eggs was the reason given for the lat
ter, while the cost of bread accounted
for the Increased expense of sand
wiches. SOLDIERS TO GET GIFTS
Well-Filled Socks, With Smoking
Material and Candy, to Be Sent.
WASHINGTON, Nov. 18. Thousands
of socks stuffed with Christmas gifts
are to be presented to tiie American
troops at the border and in Mexico
through the Red Cross.
Miss Mabel Boardman, head of the
organization, announced tonight that
chapters throughout the country would
be asked to begin collection of gifts
immediately, such articles ae candy,
stationery, pipes, tobacco and handker
chiefs being preferred.
MRS. BOISSEVAIN IMPROVES
Los Angeles Report Says 111 Suf
fragette Leader Still Gains.
LOS ANGELES. Cal.. Nov. 18. Con
tinued Improvement in the condition of
Mrs. Inez Milholland Boissevain, suf
frage leader, of New York, was report
ed tonight by nurses attending the pa
Mrs.' Boissevain has been dangerouelv
ill for a month, since her collapse here
during her suffrage campaign.
Will of Council Majority
Set at Naught.
CARS OPERATE SAME AS EVER
Special Zone System Created
for Benefit of Drivers.
POLICE POWERLESS AS YET
Runs Made Under Taxlcab Ordi
nance. and City Attorney Will Be
Asked for' Opinion Tomorrow
as to Their Legitimacy.
By the aid' of City Commissioner
Daly, Jitneys yesterday started oper t
ing on their old routes by a subterfuge,
which, so far, has evaded the mandate
of the four out of five members of the
City Council that the Jitneys shall not
operate unless they accept regulation
in franchise form.
The new scheme of operation, while
plainly an evasion of the law, has the
police stumped. Mayor Albee. who has
charge of the Police Bureau, has passed
the buck up to the city's legal depart
ment. Chief of Police Clark said last
night that he is awaiting orders, and
there the matter stands, with the Jit
neys running as wide open as ever,
if not wider open.
Law Not Translated Yet.
The Jitneys are 'now taxicabs or
"taxi-Jits" or for-hire cars or ' for-hire-jits"
or anything else you may
wish to call them except plain Jitneys
The plan of operation was devised by
the Jitney Drivers' Union and Is framed
so as to come within the strict t - -nical
wording of the city's-taxlcab or
dinance with the sides stretched out
of Dlumb to some extent. Whether
the new scheme is really within the
taxicab law probably will " e a mat
ter - for decision by City Attorney
LaRoche. It is expected h- will be
asked for an opinion tomorrow.
The subterfuge plan was brought to
a successful completion when Commls
sloner Daly, of the department of public
utilities, yesterday morning gave it his
stamp of approval. In doing so he
threw the regular taxlcab and for-hire
car business Into confusion by adopt
ing a new system of zones conflicting
with the zones the. regular cars have
had up to this time. The zones adopted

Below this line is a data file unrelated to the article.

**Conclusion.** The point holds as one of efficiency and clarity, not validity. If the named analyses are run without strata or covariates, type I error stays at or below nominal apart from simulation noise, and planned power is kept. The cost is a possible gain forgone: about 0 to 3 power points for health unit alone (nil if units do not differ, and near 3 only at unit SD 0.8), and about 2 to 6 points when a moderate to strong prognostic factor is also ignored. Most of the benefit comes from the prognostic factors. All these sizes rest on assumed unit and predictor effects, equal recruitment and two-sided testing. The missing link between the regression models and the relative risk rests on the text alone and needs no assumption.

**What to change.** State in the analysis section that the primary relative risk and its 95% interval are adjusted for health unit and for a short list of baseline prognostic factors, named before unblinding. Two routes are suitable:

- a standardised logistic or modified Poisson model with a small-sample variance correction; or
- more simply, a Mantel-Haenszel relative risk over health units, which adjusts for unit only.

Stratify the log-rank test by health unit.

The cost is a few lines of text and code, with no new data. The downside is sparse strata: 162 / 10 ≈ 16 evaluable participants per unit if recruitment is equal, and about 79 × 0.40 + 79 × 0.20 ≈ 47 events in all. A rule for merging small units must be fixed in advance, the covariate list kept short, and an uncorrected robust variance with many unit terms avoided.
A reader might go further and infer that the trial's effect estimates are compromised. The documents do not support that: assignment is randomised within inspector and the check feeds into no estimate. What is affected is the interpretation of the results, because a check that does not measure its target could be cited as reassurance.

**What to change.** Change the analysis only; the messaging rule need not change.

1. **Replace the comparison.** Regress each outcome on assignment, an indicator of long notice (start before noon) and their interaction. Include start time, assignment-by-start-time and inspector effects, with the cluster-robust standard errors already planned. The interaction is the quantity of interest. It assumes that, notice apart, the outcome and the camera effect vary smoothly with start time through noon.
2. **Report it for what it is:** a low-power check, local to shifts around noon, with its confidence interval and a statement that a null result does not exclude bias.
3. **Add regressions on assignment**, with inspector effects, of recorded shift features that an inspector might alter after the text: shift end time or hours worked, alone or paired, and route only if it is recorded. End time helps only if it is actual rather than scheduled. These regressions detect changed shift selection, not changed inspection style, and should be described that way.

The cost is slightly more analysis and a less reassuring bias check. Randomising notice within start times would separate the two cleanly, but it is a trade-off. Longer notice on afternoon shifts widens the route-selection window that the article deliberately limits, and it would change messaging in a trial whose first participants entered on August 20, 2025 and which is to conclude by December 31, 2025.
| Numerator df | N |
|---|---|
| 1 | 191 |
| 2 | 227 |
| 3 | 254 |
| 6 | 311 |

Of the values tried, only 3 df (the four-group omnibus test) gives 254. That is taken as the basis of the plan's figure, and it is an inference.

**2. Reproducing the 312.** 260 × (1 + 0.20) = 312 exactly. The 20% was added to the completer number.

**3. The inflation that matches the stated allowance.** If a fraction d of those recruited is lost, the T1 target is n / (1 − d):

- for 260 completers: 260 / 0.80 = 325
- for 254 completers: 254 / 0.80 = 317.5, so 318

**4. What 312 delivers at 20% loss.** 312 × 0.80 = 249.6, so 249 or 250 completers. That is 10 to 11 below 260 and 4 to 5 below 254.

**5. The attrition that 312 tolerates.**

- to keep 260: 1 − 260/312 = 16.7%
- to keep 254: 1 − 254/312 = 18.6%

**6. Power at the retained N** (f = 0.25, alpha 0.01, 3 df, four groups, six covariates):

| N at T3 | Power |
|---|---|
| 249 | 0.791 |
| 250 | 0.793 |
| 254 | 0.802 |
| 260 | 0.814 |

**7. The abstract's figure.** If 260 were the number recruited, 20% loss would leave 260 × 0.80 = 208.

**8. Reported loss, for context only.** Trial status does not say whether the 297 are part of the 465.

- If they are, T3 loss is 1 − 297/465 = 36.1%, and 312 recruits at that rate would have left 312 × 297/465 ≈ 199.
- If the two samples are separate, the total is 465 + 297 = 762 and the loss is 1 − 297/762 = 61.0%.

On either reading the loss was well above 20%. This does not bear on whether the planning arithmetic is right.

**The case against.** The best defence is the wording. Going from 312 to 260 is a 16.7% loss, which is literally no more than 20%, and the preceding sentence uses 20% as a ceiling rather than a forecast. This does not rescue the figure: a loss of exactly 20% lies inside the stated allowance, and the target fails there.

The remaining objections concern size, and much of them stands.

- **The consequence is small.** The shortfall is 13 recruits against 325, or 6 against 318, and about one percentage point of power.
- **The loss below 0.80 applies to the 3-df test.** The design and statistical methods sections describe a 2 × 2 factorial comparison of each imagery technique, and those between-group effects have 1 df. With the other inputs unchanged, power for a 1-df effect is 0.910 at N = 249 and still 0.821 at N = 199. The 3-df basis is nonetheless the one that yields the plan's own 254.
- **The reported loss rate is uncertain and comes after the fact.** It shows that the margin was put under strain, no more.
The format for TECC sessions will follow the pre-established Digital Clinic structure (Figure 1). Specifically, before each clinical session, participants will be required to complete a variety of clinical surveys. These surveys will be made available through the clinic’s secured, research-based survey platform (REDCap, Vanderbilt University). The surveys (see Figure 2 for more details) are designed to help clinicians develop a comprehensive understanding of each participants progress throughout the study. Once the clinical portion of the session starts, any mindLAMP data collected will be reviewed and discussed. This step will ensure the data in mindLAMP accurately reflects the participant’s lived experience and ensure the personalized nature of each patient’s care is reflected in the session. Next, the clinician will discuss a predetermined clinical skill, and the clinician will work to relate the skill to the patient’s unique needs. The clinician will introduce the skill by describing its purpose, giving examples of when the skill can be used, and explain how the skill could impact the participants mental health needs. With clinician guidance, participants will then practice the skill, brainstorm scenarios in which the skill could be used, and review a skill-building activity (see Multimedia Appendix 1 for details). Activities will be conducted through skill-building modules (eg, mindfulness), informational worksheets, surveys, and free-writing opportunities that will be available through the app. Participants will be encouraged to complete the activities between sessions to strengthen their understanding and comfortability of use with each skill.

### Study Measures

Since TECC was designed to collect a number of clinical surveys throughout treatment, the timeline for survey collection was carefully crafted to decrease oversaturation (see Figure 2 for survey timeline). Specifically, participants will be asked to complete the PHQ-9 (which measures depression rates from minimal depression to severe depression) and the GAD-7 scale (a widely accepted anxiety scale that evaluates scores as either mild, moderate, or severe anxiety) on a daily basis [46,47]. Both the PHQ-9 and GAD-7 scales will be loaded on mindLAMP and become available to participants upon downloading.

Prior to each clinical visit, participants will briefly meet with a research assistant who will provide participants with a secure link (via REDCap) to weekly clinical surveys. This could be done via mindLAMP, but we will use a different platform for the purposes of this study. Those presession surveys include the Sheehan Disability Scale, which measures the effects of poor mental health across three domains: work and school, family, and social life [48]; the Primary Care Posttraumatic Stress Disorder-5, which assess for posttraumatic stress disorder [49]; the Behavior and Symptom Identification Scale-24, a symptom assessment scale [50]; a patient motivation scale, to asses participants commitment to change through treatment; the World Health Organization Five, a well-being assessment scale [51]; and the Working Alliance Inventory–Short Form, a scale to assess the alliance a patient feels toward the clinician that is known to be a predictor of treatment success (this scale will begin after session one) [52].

by Mr. Daly yesterday were for the
purpose of turning the Jitneys loose.
The taxicab ordinance requires & uni
form zone system for all taxicabs with
the right of the driver to fix the rates
within that zone, provided notice of
the rates are posted inside and outside
Delivery of Passengers Required.
Regular taxicabs have had a zone
system heretofore, but this now Is
thrown Into the discard, and to obey the
law strictly these regular taxis will
have to post rates in accordance with
the Jitney zones.
Under the new Jitney plan the Jitney
can be compelled to leliver each pas
senger to his or her home for 6 cents,
provided the home is within the Jitney
zones. The district bounded by Second,
Yamhill, Broadway and Stark streets Is
taken as the common terminal or start
ing place. The Jitney moves from this
district to the 5-cent zones, -but for
service outside those zones charges on
an hourly balls of from 81.25 to (2.60
New Zone Made.
There are four 5-cent zones. One
is bounded on the north' by East Mor
rison street, from the river to East
Thirtieth street, and by Belmont from
East Thirtieth to East Fiftieth
IConeluded on Pace o. Column 1.
SOME HICH SPOTS IN THE PAST
S ' I .. - ' I V'-cf 7"-V A CC
YESTERDAY'S Maximum temperature. 4J
degrees; minimum. ( degreei.
TODAY'S Fair; slightly warmer; westerly
All sides claim victories In Balkans. . Sec
tion 1, pace 4.
British win ground In Ancre. Section 1.
Massacre by Villa bandits in - Parral re
ported. Section 1. pase ft.
Cologne, Germany, feeds half Its popula
tion of Toy. ODD at .charge of 00 cents a
week each. Section 1, page 4.
Portland Is district headquarters for (rain
standards. bection 1, page 3.
East to get bulk of Navy contracts. Section
1. page 3.
President pleads for end of all class feeling.
bection 1, page 2.
Four killed in grand prize auto raca. Sec
tlon 1. page 1.
Farmers accused of underestimating crops.
section 1, page 2.
West likely to gain recognition as result of
recent election, bection 1. page 1.
Sir Robert Borden asks American lawyers
to aia in aennlng international law. Sec
tion 1, page 5.
Helen Keller breaks engagement to wed.
Section 1, page 23.
Troy, Mont., resort dynamited: one killed,
one hurt. Section 1. page 1.
Washington humbles California, 13-3. Sec
tion '1, page o.
Multnomah beats Whitman, 6 to 0. Section
2, page 2.
Interftcholastlc football season reaching
climax. bection 2, page 3.
Coast and Northwest conference may be de
terred to Uectmber 10-18. bection 1!.
Ice rink may open Thursday. Section
Yale shuts out Princeton. 10-0. Section 3,
Roberts is signed by Vancouver septet.
Section 2, page 5.
Gibbons brothers will box hera December
10. Section 2, page 7.